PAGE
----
Mass Increases in People Quitting Their Jobs Send Shockwaves

The events over the past two years have engendered life-changing impacts in so many people’s lives. Many folks found themselves having to make very real choices about where they’re living, how they’re spending money, and what they’re doing for a living.

Some people are taking up second jobs or turning to gig work in order to support themselves and their families. Others are struggling to remain afloat after having businesses or employment opportunities that were shuttered by the government-mandated lockdowns.

However, there’s another trend that’s really started to capture nationwide attention. According to Fox Business, there’s been an increase in millions of Americans altogether quitting their jobs.

A Closer Look at Mass Resignations Across the United States

Earlier this week, the Department of Labor announced that during November 2021, roughly 4.5 million people chose to leave their jobs.

This marks about 3% of the country’s workforce; moreover, it observes a massive increase from the resignations seen in previous months and even before COVID hit.

As it turns out, American workers have very precise reasons for why they’ve choosing to walk away from various jobs. People want more income, more flexible hours, and better work environments.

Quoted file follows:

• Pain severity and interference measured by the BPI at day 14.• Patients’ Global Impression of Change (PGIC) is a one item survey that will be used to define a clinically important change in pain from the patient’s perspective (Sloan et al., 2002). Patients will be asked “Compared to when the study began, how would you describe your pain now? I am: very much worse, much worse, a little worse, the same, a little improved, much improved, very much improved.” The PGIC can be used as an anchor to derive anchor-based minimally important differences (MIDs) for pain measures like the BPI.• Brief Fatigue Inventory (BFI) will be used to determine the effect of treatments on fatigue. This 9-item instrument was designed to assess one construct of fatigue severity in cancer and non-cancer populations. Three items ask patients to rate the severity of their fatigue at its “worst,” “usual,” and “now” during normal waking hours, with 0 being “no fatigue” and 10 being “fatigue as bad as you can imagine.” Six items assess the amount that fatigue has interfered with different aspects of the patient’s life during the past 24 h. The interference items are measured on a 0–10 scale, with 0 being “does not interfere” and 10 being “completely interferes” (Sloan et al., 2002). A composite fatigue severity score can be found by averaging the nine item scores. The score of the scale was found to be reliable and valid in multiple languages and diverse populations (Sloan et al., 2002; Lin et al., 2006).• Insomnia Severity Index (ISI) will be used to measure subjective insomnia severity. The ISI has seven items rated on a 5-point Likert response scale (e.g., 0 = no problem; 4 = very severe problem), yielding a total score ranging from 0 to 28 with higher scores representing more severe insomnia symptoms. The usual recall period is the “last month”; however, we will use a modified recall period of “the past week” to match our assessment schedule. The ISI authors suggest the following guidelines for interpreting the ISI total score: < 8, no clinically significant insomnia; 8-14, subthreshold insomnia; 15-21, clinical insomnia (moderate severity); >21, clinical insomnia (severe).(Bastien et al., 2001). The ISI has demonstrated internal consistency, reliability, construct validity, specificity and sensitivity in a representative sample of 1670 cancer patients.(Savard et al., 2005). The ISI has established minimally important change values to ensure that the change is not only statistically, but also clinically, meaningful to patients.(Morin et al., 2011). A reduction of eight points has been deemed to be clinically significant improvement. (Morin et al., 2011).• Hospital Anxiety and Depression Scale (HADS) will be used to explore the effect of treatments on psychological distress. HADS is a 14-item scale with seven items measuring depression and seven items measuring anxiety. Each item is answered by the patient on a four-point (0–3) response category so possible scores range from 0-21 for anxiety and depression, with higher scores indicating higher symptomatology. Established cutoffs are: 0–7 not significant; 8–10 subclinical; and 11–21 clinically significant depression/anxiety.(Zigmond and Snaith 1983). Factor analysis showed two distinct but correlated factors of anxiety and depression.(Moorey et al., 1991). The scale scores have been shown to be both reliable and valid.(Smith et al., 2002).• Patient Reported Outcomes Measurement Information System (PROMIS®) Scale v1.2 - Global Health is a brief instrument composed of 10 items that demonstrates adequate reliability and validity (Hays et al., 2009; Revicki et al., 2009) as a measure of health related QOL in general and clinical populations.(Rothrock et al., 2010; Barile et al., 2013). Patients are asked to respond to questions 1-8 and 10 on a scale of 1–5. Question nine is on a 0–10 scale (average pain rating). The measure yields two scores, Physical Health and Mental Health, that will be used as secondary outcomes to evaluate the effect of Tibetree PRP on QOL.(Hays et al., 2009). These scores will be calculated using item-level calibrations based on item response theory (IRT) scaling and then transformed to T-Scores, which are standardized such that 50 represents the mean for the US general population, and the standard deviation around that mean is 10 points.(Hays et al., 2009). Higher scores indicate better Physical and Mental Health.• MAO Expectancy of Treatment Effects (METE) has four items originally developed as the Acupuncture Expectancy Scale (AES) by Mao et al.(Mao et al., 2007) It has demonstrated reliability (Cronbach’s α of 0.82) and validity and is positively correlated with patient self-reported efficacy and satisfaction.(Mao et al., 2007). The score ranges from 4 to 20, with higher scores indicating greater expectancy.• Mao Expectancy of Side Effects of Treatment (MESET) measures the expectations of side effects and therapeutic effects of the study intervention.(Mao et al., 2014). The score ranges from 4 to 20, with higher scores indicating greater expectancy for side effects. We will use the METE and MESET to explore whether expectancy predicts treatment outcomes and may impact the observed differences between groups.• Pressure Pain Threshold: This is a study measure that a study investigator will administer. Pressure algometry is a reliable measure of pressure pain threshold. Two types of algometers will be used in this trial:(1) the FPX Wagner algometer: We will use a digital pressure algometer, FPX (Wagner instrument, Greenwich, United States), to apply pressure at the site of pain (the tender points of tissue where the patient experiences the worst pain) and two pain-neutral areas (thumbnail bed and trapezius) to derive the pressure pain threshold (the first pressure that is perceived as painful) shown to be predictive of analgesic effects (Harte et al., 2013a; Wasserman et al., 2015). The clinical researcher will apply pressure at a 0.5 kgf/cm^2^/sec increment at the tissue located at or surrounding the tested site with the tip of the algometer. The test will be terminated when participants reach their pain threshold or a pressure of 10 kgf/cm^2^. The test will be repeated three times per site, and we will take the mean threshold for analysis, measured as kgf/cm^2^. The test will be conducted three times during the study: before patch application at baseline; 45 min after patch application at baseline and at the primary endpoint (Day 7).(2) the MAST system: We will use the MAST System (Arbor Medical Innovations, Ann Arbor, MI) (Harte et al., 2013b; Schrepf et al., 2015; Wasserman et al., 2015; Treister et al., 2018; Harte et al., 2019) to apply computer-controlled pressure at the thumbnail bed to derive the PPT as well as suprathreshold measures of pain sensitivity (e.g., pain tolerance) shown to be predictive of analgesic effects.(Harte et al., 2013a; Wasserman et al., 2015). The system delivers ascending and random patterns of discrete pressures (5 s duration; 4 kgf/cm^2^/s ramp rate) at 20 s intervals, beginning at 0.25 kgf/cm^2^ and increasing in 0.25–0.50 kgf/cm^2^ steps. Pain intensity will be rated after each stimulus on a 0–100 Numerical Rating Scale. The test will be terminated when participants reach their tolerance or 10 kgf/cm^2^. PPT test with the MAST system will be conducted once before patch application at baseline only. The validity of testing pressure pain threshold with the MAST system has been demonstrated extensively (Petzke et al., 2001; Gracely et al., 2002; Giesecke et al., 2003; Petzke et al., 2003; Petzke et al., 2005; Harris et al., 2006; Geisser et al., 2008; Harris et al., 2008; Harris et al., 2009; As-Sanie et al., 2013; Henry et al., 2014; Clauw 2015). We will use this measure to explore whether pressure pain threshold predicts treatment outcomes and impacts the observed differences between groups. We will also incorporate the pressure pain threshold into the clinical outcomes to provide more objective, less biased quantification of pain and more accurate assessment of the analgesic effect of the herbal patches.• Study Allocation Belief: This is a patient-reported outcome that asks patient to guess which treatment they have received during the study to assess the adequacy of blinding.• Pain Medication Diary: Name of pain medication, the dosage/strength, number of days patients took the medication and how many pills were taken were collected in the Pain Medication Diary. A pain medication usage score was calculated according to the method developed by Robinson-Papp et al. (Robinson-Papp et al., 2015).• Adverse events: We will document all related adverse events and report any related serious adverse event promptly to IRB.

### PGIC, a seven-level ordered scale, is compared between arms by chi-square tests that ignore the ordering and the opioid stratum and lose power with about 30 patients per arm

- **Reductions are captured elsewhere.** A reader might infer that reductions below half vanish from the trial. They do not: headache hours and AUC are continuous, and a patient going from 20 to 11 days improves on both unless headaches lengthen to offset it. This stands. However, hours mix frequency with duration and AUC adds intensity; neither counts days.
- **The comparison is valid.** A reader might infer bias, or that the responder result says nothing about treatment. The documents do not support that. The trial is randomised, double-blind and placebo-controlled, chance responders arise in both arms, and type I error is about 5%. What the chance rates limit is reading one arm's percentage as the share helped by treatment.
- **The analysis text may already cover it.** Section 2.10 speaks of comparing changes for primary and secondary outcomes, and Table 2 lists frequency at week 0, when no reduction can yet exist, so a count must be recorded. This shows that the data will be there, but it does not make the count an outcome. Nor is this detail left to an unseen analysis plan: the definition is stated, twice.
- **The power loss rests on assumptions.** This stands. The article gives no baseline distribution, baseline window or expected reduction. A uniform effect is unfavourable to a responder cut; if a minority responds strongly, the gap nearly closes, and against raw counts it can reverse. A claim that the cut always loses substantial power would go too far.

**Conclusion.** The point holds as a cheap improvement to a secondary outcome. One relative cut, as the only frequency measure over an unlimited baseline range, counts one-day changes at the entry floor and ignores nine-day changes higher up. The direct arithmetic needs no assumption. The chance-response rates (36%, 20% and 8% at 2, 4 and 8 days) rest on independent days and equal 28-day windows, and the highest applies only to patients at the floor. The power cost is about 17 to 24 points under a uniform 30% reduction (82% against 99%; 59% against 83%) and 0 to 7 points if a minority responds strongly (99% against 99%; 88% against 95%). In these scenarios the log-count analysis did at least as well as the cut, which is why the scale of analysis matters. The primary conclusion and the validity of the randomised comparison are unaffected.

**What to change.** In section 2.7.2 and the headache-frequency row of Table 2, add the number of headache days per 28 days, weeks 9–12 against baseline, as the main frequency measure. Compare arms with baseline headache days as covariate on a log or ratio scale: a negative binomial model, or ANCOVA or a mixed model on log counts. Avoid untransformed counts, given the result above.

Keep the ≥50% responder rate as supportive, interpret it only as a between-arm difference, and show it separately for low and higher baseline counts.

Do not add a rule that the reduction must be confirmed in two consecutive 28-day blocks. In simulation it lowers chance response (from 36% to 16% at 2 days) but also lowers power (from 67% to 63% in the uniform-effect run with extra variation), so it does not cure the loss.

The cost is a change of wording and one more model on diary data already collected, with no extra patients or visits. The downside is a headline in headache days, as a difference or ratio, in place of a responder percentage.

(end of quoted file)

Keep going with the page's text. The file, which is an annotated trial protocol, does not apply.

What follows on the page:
The sectors to experience the most people quitting include utilities, housing, healthcare, food services, transportation, and social help. The mass resignations also began during a time when inflation was (and still to this day is) eroding Americans’ earnings.

What This New Shift Means for Employers

In 2021, employers across the United States were forced to contend with mass labor shortages and staffing shortages.

Even in 2022, these shortages are persisting, notably in the airline sector where flights are being delayed and cancelled, due to employees calling off the job, reportedly sick with COVID.

With all of these people quitting their jobs, employers have had to get creative in order to get more hands on deck. For many business owners, this means increasing wages and benefits as incentives to get new hires on the beat.

Workers across the country are increasingly less interested in what’s been long viewed as traditional employment.

This explains the rise in people seeking out gig work, whether that’s freelancing, driving for rideshare companies, or delivering for companies like DoorDash, Instacart, UberEats, etc.

Some businesses, such as BurgerFi, have even started turning to automation as a means of offsetting labor shortages without losing heaps of money. It’s largely believed that more companies will embrace automation to remain afloat and profitable in the years to come.

What do you make of the news that millions of Americans across the nation are deciding to altogether quit their jobs? Will this lead to the rise of more artificial intelligence? Let us know what you see happening in the comments section.